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At the end of February this year, the
value of the yuan fell by more than 1%.
This changed the long-standing trend of RMB appreciation.
On March 18, the Renminbi (RMB) exchange rate fell
again, and traded at 6.1858 to the dollar upon opening.
Experts believe that although RMB value has
reached an equilibrium, this devaluation could
cause the domestic property bubble to burst.
On March 15, China's Central Bank
doubled the yuan trading band to 2%.
On March 18, the RMB to dollar rate opened at 6.1858.
This is equivalent to depreciation of 77 basis points.
This is compared with the previous
trading day's closing rate of 6.1781.
It has hit a new low in 11 months.
RMB has fallen 2.5% this year.
The Wall Street Journal commented that, "the
decision, foreshadowed by months of hints by
Chinese officials, followed a week long campaign
by the country's central bank to weaken the yuan."
The People's Bank of China had just doubled the
yuan's trading band to 1% from 0.5% on April 16, 2012.
Since February this year, the Chinese
capital flow has been significantly reduced.
After a weak performance of exports in February,
data also showed a slow down in industrial added
value, fixed asset investment, and retail sales.
In addition, as of the third fiscal quarter of last year,
China's total foreign debt reached $823 billion.
The weakening of RMB will result
in increased settling up costs.
That is equivalent to an increase in external debt.
The Chinese Communist Party (CCP) Commerce
Department stated on Tuesday that the recent
RMB devaluation was intended to support exports.
A Ministry of Commerce spokesman said that,
"with the mechanism formation of RMB exchange
rate through the deepening of reforms, two-way
exchange rate fluctuations will become the norm."
So, why did the central bank lead the fall of RMB?
Financial analyst Ren Zhongdao says that within power
struggles, the CCP is manipulating the "economic card".
This is to attack the officials with vested interests.
Ren Zhongdao, financial analyst: "Jiang Zemin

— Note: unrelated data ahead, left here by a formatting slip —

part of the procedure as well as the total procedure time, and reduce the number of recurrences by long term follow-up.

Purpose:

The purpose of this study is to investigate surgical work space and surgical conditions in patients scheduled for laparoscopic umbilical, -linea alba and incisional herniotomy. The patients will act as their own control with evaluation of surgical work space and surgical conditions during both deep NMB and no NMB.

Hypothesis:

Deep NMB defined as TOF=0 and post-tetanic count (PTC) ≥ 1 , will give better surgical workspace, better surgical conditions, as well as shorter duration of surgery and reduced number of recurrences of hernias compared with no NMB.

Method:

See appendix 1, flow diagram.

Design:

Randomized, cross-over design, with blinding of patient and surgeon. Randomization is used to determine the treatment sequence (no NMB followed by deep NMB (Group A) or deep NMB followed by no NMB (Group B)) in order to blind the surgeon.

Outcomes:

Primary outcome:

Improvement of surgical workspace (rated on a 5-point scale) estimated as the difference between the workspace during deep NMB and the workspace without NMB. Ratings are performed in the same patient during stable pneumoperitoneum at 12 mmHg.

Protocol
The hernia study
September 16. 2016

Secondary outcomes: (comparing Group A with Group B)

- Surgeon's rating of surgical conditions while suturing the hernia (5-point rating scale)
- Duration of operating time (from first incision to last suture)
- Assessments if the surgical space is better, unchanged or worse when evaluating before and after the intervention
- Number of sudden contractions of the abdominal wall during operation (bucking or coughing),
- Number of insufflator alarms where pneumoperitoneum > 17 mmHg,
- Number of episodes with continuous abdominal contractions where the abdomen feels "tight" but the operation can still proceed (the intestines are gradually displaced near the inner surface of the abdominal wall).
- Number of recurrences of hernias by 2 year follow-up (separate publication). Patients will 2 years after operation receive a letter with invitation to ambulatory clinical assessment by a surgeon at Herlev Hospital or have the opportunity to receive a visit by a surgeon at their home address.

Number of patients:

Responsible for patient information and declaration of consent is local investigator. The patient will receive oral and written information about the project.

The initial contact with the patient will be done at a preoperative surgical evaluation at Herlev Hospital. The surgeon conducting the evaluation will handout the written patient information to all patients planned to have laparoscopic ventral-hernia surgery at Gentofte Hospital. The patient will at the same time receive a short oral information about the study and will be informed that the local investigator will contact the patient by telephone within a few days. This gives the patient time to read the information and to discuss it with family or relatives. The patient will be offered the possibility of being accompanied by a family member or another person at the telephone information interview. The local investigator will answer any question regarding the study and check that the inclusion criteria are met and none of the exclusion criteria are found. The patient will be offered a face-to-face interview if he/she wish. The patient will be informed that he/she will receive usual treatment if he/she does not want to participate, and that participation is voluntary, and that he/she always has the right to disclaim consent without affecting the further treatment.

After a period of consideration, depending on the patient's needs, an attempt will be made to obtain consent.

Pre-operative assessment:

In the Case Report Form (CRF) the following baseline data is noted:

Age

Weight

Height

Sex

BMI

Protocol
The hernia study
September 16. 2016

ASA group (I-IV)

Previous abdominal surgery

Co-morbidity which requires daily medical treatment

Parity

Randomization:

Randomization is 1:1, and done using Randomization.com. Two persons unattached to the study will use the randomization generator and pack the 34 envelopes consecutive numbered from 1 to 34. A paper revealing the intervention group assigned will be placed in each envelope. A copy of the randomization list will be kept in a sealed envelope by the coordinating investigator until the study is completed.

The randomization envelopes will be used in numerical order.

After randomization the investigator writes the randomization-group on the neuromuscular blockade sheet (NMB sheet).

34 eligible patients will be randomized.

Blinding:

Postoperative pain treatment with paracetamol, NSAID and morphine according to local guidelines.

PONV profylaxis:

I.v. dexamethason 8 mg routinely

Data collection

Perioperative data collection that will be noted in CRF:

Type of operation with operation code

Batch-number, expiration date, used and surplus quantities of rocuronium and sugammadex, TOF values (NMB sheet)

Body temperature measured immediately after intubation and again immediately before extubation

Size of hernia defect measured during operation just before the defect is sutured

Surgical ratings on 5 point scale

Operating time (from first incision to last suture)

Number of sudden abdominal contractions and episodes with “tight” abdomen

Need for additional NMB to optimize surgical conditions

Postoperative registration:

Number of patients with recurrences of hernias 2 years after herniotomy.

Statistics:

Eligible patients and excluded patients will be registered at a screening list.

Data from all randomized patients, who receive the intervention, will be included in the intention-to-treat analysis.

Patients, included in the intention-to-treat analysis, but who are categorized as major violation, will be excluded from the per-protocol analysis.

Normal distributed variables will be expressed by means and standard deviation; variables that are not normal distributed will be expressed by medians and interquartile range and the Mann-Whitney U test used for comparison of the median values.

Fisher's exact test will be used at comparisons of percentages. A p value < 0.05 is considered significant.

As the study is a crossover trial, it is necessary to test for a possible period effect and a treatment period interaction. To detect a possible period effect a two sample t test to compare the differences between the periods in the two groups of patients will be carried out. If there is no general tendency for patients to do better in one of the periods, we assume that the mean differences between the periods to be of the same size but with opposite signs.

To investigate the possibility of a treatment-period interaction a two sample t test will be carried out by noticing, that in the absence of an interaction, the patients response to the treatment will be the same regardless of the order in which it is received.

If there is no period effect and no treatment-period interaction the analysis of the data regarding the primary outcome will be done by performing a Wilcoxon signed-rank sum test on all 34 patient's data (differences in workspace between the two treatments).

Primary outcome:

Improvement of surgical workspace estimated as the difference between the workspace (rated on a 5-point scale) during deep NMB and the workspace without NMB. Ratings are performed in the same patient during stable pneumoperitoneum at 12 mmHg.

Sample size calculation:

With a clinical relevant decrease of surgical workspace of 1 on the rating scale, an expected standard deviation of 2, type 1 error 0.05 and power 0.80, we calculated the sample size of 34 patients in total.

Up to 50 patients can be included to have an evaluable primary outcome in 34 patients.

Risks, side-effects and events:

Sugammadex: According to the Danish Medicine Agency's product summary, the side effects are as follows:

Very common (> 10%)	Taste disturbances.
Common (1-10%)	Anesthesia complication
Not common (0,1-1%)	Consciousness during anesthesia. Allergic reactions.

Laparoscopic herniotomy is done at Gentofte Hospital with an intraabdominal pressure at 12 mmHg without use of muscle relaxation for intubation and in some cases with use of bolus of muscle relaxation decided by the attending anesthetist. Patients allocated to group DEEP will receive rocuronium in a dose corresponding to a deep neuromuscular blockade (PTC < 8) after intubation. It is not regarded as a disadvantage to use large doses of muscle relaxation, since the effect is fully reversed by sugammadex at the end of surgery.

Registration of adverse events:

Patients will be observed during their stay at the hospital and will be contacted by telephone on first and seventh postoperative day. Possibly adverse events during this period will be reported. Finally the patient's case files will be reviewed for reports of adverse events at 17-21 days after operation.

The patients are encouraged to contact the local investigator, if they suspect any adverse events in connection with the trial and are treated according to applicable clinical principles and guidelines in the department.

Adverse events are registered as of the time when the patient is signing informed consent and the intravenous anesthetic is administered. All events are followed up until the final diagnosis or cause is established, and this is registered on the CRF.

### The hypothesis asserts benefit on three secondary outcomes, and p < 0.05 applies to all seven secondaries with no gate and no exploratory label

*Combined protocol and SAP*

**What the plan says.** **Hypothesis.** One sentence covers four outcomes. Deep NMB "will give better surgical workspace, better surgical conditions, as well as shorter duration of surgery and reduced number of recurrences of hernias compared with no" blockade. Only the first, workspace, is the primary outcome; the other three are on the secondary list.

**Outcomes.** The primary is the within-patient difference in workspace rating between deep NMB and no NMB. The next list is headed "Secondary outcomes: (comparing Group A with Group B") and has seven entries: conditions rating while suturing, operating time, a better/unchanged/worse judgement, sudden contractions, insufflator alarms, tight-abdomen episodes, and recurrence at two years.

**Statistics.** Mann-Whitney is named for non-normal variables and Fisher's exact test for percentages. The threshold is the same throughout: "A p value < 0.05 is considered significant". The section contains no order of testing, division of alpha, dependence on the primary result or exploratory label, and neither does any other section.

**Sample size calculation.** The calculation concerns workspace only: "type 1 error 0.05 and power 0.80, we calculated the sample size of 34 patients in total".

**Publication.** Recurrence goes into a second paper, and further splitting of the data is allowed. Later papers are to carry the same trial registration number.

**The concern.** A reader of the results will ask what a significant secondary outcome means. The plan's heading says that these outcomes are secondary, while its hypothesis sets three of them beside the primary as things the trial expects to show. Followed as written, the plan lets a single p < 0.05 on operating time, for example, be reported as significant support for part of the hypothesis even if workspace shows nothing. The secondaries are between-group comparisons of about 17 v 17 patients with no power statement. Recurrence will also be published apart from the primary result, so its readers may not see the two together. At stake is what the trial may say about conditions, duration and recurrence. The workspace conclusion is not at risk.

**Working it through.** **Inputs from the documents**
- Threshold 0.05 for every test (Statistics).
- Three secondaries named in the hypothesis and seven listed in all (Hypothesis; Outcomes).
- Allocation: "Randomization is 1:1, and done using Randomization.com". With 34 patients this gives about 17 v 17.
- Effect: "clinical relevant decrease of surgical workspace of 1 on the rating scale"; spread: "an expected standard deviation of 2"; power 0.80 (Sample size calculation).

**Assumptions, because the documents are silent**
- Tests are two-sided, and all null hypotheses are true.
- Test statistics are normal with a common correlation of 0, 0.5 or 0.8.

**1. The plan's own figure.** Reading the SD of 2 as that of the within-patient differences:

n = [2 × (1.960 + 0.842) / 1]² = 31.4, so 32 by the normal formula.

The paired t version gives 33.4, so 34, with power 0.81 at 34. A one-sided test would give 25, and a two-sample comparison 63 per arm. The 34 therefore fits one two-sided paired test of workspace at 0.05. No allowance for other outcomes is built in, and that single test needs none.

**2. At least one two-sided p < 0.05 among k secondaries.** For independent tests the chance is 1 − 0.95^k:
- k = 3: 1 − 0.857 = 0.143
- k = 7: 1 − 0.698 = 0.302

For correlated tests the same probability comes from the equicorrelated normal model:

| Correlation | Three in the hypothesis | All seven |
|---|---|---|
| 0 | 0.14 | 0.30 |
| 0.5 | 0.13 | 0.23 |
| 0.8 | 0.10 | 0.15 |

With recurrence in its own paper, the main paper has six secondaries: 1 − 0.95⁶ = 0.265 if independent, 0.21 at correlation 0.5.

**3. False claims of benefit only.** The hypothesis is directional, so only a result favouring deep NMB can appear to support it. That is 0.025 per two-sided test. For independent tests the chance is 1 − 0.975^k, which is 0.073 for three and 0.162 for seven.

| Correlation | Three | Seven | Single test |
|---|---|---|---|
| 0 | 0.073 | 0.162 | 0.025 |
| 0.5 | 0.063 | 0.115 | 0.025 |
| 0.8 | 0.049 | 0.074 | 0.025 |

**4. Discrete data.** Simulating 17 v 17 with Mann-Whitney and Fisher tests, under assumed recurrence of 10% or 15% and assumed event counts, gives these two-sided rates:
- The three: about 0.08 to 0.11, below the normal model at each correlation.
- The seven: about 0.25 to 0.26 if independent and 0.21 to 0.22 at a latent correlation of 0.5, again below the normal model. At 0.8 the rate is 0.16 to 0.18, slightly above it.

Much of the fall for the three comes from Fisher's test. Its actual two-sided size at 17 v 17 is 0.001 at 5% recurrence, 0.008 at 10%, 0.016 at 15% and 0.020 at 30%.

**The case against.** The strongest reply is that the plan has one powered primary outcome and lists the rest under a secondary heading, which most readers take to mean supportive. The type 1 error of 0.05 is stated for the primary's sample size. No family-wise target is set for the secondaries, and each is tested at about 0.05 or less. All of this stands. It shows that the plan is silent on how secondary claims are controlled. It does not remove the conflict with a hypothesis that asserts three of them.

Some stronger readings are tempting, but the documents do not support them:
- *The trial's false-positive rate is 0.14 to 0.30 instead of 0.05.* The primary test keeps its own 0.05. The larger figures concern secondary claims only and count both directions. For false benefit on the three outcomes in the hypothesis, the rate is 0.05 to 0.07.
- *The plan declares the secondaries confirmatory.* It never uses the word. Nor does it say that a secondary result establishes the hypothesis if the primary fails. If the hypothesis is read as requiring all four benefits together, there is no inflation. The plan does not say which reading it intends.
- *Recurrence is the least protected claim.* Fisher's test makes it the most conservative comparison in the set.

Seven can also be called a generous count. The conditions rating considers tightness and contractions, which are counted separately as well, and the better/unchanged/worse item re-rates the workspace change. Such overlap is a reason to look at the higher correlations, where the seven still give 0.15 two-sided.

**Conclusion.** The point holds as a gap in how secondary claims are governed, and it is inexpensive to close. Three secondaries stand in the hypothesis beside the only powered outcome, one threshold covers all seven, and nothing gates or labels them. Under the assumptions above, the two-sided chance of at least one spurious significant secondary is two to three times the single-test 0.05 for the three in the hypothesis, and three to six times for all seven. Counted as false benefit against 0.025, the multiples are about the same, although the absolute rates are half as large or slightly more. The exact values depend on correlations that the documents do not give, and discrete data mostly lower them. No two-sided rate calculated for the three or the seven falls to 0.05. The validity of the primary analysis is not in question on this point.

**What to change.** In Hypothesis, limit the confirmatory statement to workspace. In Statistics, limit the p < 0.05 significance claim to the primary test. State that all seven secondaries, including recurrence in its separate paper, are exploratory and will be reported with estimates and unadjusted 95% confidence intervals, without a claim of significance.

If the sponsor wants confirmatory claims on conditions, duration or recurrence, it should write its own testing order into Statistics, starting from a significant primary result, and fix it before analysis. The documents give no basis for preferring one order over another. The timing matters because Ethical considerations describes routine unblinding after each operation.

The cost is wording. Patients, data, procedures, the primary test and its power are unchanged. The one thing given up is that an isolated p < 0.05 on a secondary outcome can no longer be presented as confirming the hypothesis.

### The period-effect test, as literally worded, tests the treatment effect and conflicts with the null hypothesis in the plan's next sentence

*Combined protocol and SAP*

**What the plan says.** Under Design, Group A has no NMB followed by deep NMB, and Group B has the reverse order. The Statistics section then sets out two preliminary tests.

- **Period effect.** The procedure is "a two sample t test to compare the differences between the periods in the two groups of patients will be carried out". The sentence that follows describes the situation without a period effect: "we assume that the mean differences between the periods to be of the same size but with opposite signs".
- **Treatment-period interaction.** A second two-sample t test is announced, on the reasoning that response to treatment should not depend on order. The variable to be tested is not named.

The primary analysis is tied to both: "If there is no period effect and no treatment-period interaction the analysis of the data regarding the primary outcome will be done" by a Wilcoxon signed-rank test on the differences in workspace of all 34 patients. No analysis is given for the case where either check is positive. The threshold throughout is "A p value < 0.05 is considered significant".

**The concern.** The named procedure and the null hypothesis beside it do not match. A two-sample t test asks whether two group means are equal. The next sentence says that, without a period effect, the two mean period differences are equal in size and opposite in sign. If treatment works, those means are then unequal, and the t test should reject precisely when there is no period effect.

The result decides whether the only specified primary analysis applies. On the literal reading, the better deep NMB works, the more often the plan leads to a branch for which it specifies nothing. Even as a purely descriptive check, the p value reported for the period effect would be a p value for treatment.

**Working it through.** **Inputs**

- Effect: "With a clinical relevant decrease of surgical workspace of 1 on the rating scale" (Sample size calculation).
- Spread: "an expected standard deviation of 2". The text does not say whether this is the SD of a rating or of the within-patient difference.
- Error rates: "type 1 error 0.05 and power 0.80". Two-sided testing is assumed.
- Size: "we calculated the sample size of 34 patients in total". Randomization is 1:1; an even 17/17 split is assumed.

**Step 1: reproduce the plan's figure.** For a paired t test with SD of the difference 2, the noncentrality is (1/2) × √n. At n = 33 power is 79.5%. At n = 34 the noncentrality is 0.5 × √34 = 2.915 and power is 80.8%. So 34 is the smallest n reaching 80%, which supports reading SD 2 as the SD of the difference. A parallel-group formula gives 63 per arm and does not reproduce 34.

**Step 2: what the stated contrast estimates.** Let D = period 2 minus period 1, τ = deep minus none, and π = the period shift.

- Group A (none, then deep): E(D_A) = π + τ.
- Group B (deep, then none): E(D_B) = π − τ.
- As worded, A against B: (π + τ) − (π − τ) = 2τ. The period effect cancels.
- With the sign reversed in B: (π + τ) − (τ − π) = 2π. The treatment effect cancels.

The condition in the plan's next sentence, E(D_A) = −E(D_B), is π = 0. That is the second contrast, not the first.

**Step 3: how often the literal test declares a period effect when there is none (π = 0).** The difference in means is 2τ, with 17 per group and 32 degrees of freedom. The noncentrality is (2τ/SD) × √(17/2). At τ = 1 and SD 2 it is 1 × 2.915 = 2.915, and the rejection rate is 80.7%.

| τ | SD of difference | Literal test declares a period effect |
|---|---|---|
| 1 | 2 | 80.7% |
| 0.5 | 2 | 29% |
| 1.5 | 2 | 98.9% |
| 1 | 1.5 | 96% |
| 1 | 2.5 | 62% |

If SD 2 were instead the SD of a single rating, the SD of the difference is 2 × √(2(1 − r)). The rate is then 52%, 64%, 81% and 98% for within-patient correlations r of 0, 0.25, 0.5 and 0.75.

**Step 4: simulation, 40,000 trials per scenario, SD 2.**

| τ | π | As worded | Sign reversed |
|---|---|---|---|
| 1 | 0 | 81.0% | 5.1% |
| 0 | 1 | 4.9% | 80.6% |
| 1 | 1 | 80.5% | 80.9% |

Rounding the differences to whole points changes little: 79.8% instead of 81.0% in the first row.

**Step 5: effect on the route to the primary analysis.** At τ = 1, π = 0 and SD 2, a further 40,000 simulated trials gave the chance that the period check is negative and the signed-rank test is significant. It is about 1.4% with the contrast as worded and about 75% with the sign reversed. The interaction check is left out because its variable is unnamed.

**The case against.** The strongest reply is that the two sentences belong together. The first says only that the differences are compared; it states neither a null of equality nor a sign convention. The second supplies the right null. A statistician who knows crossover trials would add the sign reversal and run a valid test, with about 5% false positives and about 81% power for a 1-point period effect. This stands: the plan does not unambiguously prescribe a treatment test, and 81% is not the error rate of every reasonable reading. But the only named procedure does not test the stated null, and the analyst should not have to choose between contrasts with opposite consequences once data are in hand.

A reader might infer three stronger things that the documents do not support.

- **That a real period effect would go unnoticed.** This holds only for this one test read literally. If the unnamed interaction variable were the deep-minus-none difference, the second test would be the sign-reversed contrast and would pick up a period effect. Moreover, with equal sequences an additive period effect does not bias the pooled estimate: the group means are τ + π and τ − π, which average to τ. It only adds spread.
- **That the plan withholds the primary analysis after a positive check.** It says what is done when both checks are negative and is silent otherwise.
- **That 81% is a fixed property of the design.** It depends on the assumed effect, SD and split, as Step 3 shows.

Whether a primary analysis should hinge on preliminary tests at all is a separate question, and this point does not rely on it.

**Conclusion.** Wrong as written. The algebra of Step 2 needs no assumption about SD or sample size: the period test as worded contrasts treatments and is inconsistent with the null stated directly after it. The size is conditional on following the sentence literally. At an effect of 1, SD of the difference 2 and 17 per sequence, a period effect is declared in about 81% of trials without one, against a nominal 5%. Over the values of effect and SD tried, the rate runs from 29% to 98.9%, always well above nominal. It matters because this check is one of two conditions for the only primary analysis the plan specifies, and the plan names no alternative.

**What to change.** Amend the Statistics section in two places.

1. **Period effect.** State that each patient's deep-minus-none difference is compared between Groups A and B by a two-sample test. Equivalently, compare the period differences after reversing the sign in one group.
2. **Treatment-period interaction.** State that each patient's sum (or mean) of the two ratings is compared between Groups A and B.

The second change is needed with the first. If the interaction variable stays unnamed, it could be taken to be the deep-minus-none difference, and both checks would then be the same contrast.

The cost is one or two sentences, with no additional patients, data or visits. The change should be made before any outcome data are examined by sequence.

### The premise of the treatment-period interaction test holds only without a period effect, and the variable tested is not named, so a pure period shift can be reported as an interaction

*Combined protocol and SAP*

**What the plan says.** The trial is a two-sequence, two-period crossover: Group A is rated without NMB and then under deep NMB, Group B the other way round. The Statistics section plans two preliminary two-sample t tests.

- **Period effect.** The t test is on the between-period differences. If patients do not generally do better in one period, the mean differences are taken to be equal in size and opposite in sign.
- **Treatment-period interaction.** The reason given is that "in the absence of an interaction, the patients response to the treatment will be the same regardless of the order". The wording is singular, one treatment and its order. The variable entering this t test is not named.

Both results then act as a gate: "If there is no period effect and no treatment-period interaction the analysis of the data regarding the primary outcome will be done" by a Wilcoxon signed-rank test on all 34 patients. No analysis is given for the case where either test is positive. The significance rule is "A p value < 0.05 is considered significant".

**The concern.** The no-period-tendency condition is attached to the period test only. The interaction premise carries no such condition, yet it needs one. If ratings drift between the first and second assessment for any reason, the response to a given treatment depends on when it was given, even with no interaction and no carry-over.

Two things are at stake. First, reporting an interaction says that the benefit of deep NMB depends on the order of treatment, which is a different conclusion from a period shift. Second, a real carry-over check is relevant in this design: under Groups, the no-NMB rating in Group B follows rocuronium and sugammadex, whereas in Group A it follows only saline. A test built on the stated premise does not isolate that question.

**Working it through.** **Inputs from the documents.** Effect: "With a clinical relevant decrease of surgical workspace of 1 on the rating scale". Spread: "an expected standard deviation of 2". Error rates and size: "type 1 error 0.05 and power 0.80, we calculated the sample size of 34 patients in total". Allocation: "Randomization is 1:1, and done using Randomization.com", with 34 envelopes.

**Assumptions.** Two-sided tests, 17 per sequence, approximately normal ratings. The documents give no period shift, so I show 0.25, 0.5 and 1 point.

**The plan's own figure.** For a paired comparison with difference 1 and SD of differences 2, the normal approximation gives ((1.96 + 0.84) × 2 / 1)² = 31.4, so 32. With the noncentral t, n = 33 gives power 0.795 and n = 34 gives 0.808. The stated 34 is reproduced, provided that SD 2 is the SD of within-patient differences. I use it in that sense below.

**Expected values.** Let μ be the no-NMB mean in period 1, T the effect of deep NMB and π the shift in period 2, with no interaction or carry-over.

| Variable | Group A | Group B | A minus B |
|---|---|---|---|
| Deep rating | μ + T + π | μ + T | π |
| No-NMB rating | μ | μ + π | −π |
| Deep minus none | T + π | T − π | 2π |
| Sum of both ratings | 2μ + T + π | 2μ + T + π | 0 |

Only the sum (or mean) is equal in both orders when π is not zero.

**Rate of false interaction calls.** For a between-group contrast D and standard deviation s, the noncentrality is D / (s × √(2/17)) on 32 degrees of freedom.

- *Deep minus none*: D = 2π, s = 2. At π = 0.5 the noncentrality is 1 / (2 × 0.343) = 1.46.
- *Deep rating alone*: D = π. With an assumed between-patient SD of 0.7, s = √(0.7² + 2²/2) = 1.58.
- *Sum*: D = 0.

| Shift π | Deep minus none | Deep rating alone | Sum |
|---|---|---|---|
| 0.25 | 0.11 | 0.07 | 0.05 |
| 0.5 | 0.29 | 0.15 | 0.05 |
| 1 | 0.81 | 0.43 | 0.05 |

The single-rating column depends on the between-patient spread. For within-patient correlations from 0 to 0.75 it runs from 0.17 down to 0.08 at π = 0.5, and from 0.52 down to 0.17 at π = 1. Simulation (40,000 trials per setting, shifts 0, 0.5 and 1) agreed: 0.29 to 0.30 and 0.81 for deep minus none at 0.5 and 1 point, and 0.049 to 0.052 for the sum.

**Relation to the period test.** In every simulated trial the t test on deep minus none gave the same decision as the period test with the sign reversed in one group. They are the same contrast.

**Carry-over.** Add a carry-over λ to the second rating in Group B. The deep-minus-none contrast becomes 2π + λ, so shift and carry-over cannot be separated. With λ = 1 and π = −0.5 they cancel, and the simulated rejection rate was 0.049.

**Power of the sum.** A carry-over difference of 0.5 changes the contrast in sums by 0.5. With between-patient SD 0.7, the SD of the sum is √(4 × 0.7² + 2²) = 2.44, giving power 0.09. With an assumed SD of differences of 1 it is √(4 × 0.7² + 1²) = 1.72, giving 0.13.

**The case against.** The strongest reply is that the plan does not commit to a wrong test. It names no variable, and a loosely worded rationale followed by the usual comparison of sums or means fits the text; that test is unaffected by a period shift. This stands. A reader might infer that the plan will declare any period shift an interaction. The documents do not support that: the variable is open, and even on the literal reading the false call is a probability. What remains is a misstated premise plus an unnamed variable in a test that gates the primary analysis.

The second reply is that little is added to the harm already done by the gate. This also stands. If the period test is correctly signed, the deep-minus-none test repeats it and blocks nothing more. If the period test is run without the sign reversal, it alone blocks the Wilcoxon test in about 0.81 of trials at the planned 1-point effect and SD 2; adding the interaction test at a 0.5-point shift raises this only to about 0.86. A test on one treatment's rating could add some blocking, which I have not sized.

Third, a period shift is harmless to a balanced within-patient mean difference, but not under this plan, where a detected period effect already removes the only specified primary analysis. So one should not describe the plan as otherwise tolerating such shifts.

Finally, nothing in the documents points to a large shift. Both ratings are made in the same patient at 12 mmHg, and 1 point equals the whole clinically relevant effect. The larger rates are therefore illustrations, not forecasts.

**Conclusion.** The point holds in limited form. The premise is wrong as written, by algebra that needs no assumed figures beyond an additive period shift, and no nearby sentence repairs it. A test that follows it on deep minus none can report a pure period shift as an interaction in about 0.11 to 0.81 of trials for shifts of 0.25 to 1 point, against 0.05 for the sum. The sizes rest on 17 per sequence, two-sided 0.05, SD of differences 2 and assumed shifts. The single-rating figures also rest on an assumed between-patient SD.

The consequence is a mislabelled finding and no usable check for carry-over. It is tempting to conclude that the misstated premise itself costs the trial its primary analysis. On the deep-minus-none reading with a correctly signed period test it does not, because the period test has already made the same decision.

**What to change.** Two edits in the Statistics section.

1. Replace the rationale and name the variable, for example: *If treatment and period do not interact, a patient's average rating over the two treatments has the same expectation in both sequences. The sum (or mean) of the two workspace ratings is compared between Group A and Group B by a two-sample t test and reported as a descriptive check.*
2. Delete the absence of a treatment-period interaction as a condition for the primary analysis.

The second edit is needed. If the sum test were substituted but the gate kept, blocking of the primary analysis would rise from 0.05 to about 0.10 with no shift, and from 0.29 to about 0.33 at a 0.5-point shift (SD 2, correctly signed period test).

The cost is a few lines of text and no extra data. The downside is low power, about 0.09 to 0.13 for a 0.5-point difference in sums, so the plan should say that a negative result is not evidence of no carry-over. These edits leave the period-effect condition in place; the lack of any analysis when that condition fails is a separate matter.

had ruled the regime with greed and corruption.
He turned state-owned enterprises into the CCP elite's
source of wealth, and transferred national wealth overseas.
This returned to China as foreign investment for arbitrage,
to earn the interest difference and the exchange rate.
To combat these officials who escape overseas
with national wealth, the CCP has now brought
the RMB down to cut the interest difference."
Hong Hao, China Bank of Communications
Chief International Strategist, recently
commented in ForbesChina.com.
Hong thinks the RMB devaluation
will burst the real estate bubble.
He stressed that, in general, cheap exchange
rates will help a country to promote exports.
They will strengthen foreign exchange reserves.
Then, large-scale asset revaluation can be
carried out through currency appreciation.
Once the exchange rate is close to the
equilibrium point, asset revaluation will stop.
In July 2005, China started the exchange
rate reform of the RMB appreciation.
At that time, China's foreign exchange reserve was only
$800 billion, but now has quadrupled to reach $3.8 trillion.
At the same time, China's real estate
prices have soared to bubble levels.
Hong Hao stated that if one learns from history, devaluation
of RMB will pose strong resistance to elevation of asset
prices. These assets are mainly real estate and stocks.
Financial analyst Ren Zhongdao believes that
once CCP officials empty the hot money and run
overseas, China's real estate bubble will burst.
Ren Zhongdao: "Suppose someone
bought a property for one million yuan.
The market value is less than one million now.
But this person still has to pay the mortgage.
Finally, this house may be taken back by the bank, which
has no use for the property, and it cannot become cash.
In fact, at the end, the country and the financial
system are supported by people's hard earned money.
The CCP officials will leave after they get the hot money.
The government is also busy with infighting,
and will not care if the people live or die."
According to WSJ, "with the yuan down 2%
against the dollar this year, more of the bets
are losing money, said Geoff Kendrick, Head
of Asian Currencies and Rates at Morgan Stanley."
"He estimates that paper losses on one popular way
companies hedge their yuan exposure and individual
investors bet on the yuan, through what is known as
target redemption-forward products, have hit $2.3 billion."
"Beng-Hong Lee, Head of Markets for China at Deutsche
Bank AG in Shanghai, says his corporate clients are
concerned about how much more the currency will depreciate."
WSJ added, "while the recent declines likely aren't big
enough to trigger a stampede out of the yuan, the added